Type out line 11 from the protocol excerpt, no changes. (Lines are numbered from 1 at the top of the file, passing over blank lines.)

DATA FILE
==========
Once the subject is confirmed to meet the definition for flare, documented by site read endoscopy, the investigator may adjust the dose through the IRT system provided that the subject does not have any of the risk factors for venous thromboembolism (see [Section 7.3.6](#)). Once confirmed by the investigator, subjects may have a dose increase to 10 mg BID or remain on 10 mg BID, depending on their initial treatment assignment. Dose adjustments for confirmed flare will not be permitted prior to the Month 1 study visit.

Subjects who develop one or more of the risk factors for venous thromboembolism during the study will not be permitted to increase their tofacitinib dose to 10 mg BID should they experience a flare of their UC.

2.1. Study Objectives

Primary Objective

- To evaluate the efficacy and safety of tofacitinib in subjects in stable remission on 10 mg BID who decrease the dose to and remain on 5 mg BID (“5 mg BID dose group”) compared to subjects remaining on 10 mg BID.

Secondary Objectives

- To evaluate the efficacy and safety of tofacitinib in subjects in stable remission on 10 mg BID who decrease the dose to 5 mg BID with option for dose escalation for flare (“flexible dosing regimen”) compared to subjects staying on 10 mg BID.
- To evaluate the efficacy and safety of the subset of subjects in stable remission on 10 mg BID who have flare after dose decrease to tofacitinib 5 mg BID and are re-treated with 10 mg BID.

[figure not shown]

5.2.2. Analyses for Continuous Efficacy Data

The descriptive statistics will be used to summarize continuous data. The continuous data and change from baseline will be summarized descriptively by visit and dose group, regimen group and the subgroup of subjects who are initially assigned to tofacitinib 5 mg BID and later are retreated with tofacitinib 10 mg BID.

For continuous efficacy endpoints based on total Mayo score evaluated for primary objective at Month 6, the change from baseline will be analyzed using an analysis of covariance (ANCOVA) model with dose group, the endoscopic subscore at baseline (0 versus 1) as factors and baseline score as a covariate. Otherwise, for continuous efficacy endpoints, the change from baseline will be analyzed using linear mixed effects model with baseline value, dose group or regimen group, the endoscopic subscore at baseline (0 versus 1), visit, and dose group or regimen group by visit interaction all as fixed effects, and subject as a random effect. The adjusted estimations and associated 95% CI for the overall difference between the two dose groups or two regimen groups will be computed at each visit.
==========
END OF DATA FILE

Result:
The descriptive statistics will be used to summarize continuous data. The continuous data and change from baseline will be summarized descriptively by visit and dose group, regimen group and the subgroup of subjects who are initially assigned to tofacitinib 5 mg BID and later are retreated with tofacitinib 10 mg BID.